WASHINGTON — Republican White House hopeful Rick Perry tried to revive his campaign Friday but got dragged into a religious row and saw a plea to Christian voters drowned out by fast-rising longshot Herman Cain.
Perry, who exploded into the White House race in August but has since fallen back after wobbly debate performances, sought to win over evangelical Christian conservative voters, a crucial bloc in the party nominating contest.
His speech to the Values Voter Summit, touching conservative hot button issues including opposition to abortion, political freedoms, limited government, tax cuts and strong defense was politely received by around 3,000 delegates.
But a controversy over the man who introduced him, Texas pastor Robert Jeffress stole the headlines after his speech, and threatened to worsen Perry's already testy relations with Republican front runner Mitt Romney.
Jeffress was quoted as saying by the Politico website that he viewed Romney's religion, Mormonism, as a "cult" and did not believe the former Massachusetts governor was a Christian.
There was no immediate response to a request for comment from the Perry camp.
But spokesman Robert Black told Politico that Perry did not share the views of Jeffress, who was picked by the conference organizers and not the governor to introduce him at the meeting.
Cain, an African American former pizza mogul who has managed an unlikely surge into the top tier of the candidates chasing the 2012 Republican party nomination, delivered a bravura speech, which had Christian voters rolling with laughter and cheering out loud.
"People are a little bit afraid that this longshot, may not be a longshot any longer!" Cain said, in a speech mixing soaring conservative rhetoric and blunt humor, which touched the crowd in a way that Perry's appearance did not.
He vowed to pursue a foreign policy of "peace through strength" and promised a new "clarity" towards US enemies including Iran, proposing a plan to upgrade a US missile defense system based on AEGIS destroyers.
Then, he said he would tell Iranian President Mahmoud Ahmadinejad "Make my Day!" drawing one of a repeated series of standing ovations.
Cain also told delegates that as his campaign gathered momentum, he had faced a lot of questions from journalists, including the perennial "why are you running for president?"
"To be president ... what did I miss?" Cain joked. "I am not running to go to Disneyland," he told the cheering audience.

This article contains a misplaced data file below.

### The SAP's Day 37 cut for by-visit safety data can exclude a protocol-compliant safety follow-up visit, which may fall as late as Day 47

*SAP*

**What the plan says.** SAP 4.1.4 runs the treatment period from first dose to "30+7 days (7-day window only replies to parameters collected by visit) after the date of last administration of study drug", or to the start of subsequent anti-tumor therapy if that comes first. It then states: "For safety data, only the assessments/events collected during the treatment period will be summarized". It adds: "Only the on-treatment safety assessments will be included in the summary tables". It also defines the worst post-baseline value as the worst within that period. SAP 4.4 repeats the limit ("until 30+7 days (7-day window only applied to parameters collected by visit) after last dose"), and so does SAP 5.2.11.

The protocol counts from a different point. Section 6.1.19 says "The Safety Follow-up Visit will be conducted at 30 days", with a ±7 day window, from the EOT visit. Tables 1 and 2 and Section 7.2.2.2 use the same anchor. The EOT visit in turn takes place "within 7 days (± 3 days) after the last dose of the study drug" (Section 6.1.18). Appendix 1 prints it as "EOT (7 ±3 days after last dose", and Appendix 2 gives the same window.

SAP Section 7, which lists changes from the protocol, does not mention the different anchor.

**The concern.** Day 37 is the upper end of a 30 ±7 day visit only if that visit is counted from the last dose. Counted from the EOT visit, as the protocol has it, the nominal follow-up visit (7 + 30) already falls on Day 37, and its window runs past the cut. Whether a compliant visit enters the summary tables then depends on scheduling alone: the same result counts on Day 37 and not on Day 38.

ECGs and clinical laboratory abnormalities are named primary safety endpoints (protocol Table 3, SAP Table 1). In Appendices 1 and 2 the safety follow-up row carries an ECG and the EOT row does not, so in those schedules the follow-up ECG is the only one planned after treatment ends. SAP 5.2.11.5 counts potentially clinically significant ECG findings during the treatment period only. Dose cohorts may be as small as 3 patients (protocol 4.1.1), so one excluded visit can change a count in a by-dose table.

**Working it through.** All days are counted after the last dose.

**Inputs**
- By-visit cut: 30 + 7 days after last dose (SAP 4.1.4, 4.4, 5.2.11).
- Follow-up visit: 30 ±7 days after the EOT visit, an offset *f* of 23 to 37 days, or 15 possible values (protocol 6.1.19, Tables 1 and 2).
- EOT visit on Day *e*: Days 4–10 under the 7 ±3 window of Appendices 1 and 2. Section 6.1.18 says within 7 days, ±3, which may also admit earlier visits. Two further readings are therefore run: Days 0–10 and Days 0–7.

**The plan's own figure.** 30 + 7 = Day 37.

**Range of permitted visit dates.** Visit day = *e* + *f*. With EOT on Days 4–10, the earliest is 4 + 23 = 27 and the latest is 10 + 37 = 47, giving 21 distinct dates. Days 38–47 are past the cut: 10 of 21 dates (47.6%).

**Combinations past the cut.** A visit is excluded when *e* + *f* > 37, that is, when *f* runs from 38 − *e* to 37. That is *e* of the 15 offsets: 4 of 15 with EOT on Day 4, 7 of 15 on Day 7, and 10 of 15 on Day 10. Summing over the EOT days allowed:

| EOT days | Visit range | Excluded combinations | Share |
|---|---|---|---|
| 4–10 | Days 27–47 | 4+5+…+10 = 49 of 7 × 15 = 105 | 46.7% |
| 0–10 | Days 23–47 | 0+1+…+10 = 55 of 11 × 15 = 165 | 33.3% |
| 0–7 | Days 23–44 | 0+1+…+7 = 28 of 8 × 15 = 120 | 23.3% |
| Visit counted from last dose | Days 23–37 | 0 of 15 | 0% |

"America has problems. I am a problem solver. That is why I am running."
Cain is regarded by many political pundits as an extreme outsider in the race for the Republican nomination to take on Democrat President Barack Obama in the election in November 2012.
Several newspaper commentaries have questioned whether he is serious about mounting a full campaign.
But his strong performances in recent debates and television interviews have sparked his poll surge and he is a hot contender for the straw poll of Christian voters Saturday at the Washington summit.
Perry had earlier touted his job creation record, anti-abortion views and outspoken support for Israel at the Washington summit.
"Those in the White House today don't believe in American exceptionalism, they would rather emulate the failed policies of Europe," Perry charged.
"We see what the policies have led to -- 14 million Americans out of work."
Perry said Americans "are not looking for soaring speeches -- they are looking for common sense solutions," in a swipe at Obama's rhetorical style.
"They know our first order of business to getting America working again is sending our current president to the private sector."
"There should not be a single policy coming out of Washington DC that interferes with decisions best made by the family," Perry said and accused the president of "doubling down on the same failed strategy that had worsened our economic crisis."
An average of recent polls by RealClearPolitics.com showed Romney leading Perry on a national basis by 22 percent to 18 percent, just ahead of Herman Cain on 15 percent.
Perry had hit a peak of 32 percent in September.
Romney is due to appear at the conference on Saturday, in a bid to broaden his appeal to evangelical social conservatives, an important part of the Republican base in states like Iowa and South Carolina which have key early nominating contests.
His former stands on some conservative issues, and the state-run health care program he pioneered while he ran Massachusetts have contributed to his struggle to consolidate the social conservative vote so far.
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